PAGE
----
So this being said, today I acknowledge my gratitude and use my life to give thanks for the Village that surrounds me and allows me to be fearless. I consider myself a work in progress, but it feels like I’m on the right track. My faith allows me to believe that I will continue to be surrounded by Good and protected on my journey.

My plan is to take each person who came along my path at some point, as well as Mrs. Nin’s words as I journey on my process of becoming fearless.


About The Cosmopolitan Educator

The online Merriam-Webster dictionary defines the word Cosmopolitan as:

1: having worldwide rather than limited or provincial scope or bearing

2: having wide international sophistication : worldly

3: composed of persons, constituents, or elements from all or many parts of the world

If you’re interested in reading the definition for yourself, you can find the it here.
Some related words you may use for cosmopolitan include:
worldly
cultured
global
polished
sophisticated
well-traveled
broad-minded
_________________________________________________________________
This idea of cosmopolitanism is the foundation for how I’d like to establish my life and classroom in my approach to living and teaching. I want to have an international sophistication that allows me to build a global classroom. While I know this may seem a bit utopian, I hope that I can translate my travel experiences into small learning activities and lessons that will help to build my student’s world-view and promote an inquiry-based and critical way of thinking.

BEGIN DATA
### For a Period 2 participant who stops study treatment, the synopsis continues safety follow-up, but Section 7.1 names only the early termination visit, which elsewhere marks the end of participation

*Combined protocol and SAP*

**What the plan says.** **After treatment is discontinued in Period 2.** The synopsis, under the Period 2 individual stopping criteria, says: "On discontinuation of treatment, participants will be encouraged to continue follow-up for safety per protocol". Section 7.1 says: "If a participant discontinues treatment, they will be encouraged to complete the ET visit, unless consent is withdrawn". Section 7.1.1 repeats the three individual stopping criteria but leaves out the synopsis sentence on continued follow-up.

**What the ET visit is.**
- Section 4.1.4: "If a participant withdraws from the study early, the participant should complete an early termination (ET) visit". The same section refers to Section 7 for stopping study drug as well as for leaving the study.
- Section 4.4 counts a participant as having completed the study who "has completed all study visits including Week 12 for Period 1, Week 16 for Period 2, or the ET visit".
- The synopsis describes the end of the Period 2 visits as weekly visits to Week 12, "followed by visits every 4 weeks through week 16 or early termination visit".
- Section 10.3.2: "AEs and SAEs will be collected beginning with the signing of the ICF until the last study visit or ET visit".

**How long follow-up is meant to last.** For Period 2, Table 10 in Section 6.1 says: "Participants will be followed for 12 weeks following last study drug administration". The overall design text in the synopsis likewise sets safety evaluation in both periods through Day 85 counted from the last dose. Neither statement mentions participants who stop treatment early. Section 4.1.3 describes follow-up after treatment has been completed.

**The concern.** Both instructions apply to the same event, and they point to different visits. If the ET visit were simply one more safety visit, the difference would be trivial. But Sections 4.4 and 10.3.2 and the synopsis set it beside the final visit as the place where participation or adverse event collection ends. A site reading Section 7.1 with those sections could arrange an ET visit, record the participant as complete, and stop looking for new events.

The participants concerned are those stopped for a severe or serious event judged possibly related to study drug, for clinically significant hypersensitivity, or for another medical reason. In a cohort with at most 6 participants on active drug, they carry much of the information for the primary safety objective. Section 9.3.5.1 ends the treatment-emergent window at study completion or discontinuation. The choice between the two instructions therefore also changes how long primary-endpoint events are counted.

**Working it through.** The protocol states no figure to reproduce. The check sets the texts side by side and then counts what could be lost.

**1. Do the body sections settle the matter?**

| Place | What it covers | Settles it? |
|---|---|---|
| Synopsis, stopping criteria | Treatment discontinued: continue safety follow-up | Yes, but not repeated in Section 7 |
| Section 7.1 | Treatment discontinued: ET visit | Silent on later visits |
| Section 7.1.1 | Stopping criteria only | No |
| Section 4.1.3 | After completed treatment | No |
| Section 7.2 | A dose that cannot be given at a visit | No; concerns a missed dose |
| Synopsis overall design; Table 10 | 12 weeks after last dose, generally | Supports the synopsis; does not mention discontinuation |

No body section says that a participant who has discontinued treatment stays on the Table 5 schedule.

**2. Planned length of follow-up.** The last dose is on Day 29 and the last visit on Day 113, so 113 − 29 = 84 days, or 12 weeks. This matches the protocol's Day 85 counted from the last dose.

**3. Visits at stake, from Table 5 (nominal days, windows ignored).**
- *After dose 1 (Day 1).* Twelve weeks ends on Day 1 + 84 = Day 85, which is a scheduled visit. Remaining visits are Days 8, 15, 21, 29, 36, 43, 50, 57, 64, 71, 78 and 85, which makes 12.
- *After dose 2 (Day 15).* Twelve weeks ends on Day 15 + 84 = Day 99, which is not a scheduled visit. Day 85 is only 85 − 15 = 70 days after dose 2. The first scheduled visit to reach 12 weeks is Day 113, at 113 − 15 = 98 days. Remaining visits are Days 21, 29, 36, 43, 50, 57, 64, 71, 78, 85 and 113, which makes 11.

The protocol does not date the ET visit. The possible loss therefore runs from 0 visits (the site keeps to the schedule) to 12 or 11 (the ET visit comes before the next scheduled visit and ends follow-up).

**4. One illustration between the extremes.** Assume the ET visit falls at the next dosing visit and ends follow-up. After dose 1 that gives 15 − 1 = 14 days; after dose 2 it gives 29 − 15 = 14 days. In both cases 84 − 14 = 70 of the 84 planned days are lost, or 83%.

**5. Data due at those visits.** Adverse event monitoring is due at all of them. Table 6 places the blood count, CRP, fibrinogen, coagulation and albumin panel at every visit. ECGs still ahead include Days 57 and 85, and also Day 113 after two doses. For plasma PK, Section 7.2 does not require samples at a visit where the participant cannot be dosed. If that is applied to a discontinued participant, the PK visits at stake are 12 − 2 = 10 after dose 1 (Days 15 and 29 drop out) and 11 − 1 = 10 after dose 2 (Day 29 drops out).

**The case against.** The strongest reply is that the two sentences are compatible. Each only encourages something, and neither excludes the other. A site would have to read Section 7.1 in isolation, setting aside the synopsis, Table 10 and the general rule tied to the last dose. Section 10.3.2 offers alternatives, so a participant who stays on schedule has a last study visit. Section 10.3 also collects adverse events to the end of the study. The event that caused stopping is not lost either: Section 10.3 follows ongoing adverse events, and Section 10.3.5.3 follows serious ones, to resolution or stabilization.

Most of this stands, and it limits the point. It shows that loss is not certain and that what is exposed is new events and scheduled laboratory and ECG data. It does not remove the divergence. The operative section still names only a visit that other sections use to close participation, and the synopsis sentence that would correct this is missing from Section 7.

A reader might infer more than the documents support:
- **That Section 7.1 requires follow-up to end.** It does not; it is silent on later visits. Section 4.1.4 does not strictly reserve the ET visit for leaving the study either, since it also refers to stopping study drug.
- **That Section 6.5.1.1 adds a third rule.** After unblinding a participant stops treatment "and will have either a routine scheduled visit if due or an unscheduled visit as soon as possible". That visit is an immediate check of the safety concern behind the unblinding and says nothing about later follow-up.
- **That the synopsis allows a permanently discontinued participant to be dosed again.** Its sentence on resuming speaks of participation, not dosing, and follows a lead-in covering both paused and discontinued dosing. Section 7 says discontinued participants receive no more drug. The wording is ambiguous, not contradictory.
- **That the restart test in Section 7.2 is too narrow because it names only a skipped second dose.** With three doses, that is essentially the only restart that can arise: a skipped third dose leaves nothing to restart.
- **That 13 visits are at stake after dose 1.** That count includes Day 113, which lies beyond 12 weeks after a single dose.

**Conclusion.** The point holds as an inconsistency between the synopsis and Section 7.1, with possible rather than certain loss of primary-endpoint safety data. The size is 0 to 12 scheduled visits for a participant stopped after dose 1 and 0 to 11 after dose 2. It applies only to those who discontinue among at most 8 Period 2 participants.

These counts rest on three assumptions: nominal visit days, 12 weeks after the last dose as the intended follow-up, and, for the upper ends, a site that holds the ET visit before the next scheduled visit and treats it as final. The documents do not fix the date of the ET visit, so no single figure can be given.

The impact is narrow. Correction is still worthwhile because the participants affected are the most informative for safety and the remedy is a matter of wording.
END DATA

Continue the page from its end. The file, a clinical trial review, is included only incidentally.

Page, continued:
I decided on the name, The Cosmopolitan Educator for my blog because I think it reflects a big part of who I am. I am an Educator with a wide view of how I see people, systems and interactions in the world. I believe that cultures are way more closely-connected than people think. I enjoy learning about cultural anthropology, sociology, linguistics, history, economics, how cultures collide today and what that means for the future of mankind.
 
Only time will tell the longevity of this blog, but for now I am excited by the idea of researching and writing on global education.